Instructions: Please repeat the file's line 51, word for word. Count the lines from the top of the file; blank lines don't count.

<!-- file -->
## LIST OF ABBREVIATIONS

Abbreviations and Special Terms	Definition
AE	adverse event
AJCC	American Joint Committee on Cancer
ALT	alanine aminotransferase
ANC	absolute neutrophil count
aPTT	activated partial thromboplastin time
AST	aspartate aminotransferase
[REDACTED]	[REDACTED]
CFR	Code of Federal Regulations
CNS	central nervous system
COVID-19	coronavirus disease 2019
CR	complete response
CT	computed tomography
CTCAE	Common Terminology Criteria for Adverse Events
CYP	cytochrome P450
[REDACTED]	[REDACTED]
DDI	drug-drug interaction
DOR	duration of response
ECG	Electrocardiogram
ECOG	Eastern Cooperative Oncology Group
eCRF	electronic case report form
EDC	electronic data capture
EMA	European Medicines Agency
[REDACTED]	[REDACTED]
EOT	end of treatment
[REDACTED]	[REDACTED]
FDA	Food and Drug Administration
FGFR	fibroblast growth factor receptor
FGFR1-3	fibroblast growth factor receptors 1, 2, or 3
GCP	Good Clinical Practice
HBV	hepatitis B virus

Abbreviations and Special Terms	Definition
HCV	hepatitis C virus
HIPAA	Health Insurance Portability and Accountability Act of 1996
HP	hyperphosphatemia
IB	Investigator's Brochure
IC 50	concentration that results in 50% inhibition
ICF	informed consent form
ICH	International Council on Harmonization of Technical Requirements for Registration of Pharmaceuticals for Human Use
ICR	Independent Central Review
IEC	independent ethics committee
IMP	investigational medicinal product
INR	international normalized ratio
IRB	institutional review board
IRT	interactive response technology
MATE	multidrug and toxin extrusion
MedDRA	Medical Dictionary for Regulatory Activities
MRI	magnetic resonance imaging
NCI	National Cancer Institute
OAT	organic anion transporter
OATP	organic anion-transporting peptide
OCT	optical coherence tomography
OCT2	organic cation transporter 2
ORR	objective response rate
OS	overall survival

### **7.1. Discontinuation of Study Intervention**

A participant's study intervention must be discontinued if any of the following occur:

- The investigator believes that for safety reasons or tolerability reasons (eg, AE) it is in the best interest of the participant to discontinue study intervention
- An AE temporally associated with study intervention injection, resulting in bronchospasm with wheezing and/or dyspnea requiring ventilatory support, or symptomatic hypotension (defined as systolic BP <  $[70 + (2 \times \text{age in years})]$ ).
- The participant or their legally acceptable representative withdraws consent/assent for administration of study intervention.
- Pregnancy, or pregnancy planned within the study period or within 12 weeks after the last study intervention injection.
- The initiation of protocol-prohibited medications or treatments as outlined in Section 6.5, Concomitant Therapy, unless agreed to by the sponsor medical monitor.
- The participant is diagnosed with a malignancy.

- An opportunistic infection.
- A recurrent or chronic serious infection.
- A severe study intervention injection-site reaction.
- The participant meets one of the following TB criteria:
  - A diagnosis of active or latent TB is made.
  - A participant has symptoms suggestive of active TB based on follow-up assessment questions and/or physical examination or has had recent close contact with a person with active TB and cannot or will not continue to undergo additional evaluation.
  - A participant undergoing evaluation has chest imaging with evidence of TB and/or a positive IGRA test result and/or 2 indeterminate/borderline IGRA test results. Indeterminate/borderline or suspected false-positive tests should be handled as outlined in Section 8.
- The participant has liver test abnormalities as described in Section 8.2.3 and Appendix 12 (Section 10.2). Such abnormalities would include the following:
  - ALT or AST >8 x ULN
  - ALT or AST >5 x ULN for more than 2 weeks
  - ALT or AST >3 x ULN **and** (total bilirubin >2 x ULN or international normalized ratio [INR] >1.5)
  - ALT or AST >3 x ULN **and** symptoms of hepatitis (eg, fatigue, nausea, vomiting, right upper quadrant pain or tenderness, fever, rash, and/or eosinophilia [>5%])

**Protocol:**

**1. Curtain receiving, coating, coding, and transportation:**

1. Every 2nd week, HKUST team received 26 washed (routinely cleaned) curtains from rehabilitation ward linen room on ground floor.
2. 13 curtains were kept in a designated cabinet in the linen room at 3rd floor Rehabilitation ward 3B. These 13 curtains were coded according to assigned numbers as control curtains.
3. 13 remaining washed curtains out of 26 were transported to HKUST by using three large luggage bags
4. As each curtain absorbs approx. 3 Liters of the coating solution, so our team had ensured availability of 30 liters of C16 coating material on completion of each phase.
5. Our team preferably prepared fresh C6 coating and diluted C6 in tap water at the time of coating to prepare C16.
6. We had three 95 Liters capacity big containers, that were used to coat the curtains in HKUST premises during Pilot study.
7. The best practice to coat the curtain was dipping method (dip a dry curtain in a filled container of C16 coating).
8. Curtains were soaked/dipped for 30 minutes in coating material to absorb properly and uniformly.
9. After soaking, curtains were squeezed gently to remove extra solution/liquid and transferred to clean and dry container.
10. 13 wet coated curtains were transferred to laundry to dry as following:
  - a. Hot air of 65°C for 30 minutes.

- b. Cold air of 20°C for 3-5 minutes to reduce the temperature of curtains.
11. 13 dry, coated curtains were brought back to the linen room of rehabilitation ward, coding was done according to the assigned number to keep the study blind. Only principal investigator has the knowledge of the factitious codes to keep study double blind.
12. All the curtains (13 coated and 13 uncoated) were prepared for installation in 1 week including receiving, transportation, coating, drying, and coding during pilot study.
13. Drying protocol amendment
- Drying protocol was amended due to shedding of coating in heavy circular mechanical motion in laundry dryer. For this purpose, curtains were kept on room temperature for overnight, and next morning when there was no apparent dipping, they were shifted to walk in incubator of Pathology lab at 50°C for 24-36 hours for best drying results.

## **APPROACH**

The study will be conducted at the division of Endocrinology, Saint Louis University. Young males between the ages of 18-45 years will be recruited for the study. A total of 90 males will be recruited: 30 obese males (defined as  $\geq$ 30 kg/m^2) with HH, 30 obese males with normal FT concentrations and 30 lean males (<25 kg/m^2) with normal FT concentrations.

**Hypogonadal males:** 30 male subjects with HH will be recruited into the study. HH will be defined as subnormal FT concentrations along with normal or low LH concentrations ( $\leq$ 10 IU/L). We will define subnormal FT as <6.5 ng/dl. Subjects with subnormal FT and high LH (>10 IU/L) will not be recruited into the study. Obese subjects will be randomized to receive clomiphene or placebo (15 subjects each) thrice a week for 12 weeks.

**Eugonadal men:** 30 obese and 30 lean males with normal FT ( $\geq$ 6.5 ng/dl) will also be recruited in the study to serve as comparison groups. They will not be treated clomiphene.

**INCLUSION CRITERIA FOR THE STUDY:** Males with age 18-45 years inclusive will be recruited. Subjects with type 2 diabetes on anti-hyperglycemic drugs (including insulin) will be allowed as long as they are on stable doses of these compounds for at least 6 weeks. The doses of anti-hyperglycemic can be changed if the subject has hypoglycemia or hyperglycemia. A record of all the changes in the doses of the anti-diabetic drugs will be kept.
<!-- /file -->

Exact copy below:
OAT	organic anion transporter